Years ago, before I had my children, a friend declared to me that she would never have kids because “Kids are weird.”
Almost instantly, I felt defensive of children everywhere. Weren’t we all, after all, a little bit weird? It seemed unfair to single out society’s youngest members as somehow more bizarre than everyone else.
Two babies later, I’ve changed my mind. I don’t feel quite experienced enough to categorically label all kids are weird, but babies? Yes, they are weird.
Cute. But weird.
And so, without further adieu, check out this list of six weird — yet common — things that babies do. I certainly wasn’t prepared for these little surprises before my children were born. Were you?
nggallery template=’carousel’ id=’131831′
Six Weird Things Your Baby Does 1 of 7Your little bundle of joy sure has some bizarre tricks up his tiny sleeve.
The Bopping Soft Spot 2 of 7Saucer Eyes was just a few months old, serenely sleeping in his car seat. And then I saw it: That soft spot at the top of his head bulged, then deflated, then rose back up again, and then back down and so on. Suddenly, all manner of horrific visions went through my head, e.g. Had some otherworldly creature embedded itself in my baby's head and was it now preparing to push itself out, Alien-style?
As it turns out, it's completely normal for the soft spot at the top of an infant's head -- known as a fontanel-- to pulsate in time with the baby's heart beat. It might also bulge when the little guy is straining to poop. What's not normal -- i.e. call your doctor -- is when the fontanel caves in a lot or bulges up and stays that way: that. The former can be a sign of dehydration and the latter can be a symptom of infection, head trauma or fluid buildup, according to WhattoExpect.com's Heidi Murkoff.
The Precocious Dirty Look 3 of 7The picture above is of Saucer Eyes looking "cross." (Thanks to the good folks at "Thomas the Tank Engine" for introducing that Britishism to his vocabulary.) Yes, he's a toddler now but Saucer Eyes has been flashing us that intense, furrowed-brow look since before he could walk. I'm still waiting for laser beams to shoot out from his pupils and destroy a small city. Don't hurt me, baby!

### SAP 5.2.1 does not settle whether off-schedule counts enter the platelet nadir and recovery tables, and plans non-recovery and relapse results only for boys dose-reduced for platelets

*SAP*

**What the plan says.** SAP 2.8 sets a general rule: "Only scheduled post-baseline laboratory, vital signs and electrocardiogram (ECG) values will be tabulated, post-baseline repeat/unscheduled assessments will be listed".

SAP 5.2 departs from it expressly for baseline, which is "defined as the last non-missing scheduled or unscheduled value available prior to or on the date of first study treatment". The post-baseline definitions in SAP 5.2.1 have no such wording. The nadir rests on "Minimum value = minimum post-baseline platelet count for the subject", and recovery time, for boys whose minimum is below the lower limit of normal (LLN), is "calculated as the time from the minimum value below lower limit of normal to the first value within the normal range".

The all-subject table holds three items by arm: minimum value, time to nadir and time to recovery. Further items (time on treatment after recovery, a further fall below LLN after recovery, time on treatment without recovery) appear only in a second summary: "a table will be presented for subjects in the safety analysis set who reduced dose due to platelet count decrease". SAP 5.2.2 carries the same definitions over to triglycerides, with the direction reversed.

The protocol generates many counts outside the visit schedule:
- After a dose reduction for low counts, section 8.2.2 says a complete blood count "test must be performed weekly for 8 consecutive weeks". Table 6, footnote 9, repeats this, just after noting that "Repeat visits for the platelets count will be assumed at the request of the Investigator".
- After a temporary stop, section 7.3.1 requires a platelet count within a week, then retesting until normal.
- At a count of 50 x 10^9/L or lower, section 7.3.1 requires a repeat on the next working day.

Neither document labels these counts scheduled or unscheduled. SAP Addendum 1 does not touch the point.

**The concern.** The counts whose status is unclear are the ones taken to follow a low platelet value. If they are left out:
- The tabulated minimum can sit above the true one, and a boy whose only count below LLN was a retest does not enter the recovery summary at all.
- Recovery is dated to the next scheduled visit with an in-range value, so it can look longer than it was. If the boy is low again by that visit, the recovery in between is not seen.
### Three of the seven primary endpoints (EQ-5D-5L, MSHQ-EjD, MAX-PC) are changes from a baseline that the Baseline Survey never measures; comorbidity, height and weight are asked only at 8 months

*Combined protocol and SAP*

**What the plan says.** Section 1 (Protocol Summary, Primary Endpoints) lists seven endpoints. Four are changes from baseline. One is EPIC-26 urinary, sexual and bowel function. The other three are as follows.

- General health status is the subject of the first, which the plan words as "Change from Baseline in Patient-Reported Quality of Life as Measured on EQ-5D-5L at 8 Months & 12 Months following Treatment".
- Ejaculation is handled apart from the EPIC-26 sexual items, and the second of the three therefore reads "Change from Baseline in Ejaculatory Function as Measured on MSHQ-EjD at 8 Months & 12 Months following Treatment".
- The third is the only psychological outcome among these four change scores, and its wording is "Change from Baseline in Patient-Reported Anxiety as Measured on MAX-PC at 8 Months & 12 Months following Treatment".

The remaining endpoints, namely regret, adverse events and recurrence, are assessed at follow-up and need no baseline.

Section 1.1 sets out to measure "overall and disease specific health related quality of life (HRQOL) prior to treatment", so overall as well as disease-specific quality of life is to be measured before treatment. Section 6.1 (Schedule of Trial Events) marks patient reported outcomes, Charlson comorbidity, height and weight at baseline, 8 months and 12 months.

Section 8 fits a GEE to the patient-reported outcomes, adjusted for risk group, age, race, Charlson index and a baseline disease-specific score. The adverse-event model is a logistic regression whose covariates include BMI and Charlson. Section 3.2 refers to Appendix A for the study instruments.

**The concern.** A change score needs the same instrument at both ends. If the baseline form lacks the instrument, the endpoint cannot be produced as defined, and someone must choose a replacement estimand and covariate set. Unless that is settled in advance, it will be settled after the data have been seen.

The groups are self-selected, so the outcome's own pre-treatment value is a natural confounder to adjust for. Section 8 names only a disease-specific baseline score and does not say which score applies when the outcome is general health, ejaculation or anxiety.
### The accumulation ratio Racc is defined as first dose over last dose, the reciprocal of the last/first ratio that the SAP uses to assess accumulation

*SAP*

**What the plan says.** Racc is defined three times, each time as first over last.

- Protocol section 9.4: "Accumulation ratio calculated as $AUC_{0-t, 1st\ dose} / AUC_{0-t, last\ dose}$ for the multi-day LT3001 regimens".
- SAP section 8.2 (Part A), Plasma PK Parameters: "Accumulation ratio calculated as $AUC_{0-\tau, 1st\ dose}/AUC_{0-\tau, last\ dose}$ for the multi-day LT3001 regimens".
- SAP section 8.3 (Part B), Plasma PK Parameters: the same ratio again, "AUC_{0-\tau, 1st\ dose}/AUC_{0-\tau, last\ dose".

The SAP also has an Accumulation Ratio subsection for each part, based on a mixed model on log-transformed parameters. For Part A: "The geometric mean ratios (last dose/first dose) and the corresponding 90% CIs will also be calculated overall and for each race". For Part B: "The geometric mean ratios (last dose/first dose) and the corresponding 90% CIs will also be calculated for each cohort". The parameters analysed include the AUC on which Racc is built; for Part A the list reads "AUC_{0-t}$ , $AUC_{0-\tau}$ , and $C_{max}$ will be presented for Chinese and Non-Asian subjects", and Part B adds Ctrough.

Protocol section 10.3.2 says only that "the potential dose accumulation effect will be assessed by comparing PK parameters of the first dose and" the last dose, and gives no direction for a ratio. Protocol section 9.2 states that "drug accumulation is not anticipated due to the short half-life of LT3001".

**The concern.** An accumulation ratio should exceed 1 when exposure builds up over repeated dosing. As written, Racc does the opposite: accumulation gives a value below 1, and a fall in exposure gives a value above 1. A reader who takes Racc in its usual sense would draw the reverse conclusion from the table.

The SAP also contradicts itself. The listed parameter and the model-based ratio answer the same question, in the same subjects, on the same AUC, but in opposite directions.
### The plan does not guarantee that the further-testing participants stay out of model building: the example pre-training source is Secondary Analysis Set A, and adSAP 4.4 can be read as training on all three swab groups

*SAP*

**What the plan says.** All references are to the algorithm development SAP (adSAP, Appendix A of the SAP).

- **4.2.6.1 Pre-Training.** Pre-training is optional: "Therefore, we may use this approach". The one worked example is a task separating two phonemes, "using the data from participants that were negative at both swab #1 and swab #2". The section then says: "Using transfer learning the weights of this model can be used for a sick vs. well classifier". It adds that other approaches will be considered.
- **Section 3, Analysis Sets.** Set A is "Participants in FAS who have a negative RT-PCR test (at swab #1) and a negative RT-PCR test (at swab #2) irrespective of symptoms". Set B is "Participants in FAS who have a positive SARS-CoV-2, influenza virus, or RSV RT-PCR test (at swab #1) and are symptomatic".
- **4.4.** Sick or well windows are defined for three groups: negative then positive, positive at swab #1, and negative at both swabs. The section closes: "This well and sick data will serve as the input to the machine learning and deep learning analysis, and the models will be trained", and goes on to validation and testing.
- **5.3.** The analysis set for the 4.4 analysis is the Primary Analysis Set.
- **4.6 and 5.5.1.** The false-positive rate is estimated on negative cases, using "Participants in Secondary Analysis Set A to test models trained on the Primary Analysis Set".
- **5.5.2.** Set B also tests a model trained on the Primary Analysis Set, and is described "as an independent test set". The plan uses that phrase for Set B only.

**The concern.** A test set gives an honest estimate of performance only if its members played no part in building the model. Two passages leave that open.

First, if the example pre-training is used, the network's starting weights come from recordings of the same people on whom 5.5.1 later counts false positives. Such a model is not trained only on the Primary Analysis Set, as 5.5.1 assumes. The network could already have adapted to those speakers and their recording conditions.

It's normal for infants to appear angry at times and a Google search will tell you that there are plenty of babies out there who seem preternaturally skilled at giving the ol' stink eye. For parents, that can be a preview of what future temper tantrums will look like...so have those conciliatory juice boxes at the ready.
Staring Like a Boss 4 of 7A friend was visiting the other day and found herself the unwitting object of Scrunchy Face's attentions.
"Dude, your baby is staring at me. He won't stop."
Chill, lady. It's a baby, not the roommate from "Single White Female."
While parents may delight in engaging in endless staring contests with their offspring, baby novices might be a bit unnerved by an infant's unwavering focus. Here's the deal, scaredy cats: Babies love faces -- even more so, studies have found, when those faces are attractive. So if a little bundle won't stop eyeing you, take it as a compliment. Heck, why not even hold the baby and deepen your bond? What's that? Where am I going? Oh, don't mind me, I'm going to go take a break for an hour or three...just keep bonding, friend!
Burping Like a Frat Boy 5 of 7If you closed your eyes and heard your baby belch, you might be forgiven for worrying that he'd been possessed by Bluto from "Animal House." Despite their tiny bodies, babies can emit surprisingly loud and throaty burps. And that's not the only amusing sound effect they make...
Blink and You’ll Miss…His Blinking 6 of 7What some might find especially unsettling about baby stares is that they don't blink much -- less than twice a minute, according to one study. Adults, meanwhile, blink 10 to 15 times a minute , The New York Times reported. So if you ever find yourself jealous of your baby's good looks, winning smile and ability to charm total strangers, take heart in knowing that in a speed blinking contest, you'd win hands -- er, eyelids --down, any day of the week. Let's hear it for the grown-ups!
That Booming Bottom 7 of 7Because their tushies are so small and precious, you might expect the sound of a baby passing gas to be reminiscent of a sparrow's gentle chirp. Little did you know that your baby may be harboring an invisible tuba in his diaper. As with burps, babies are capable of tooting so loud it can be mistaken for an adult's stinky "oopsie." That can make for fun times when your infant decides to stage a flatulence-palooza while you have company over. There are only so many times you can say, "It wasn't me, it was the baby" before your guests suggest you lay off the bean burritos.
More from Alice: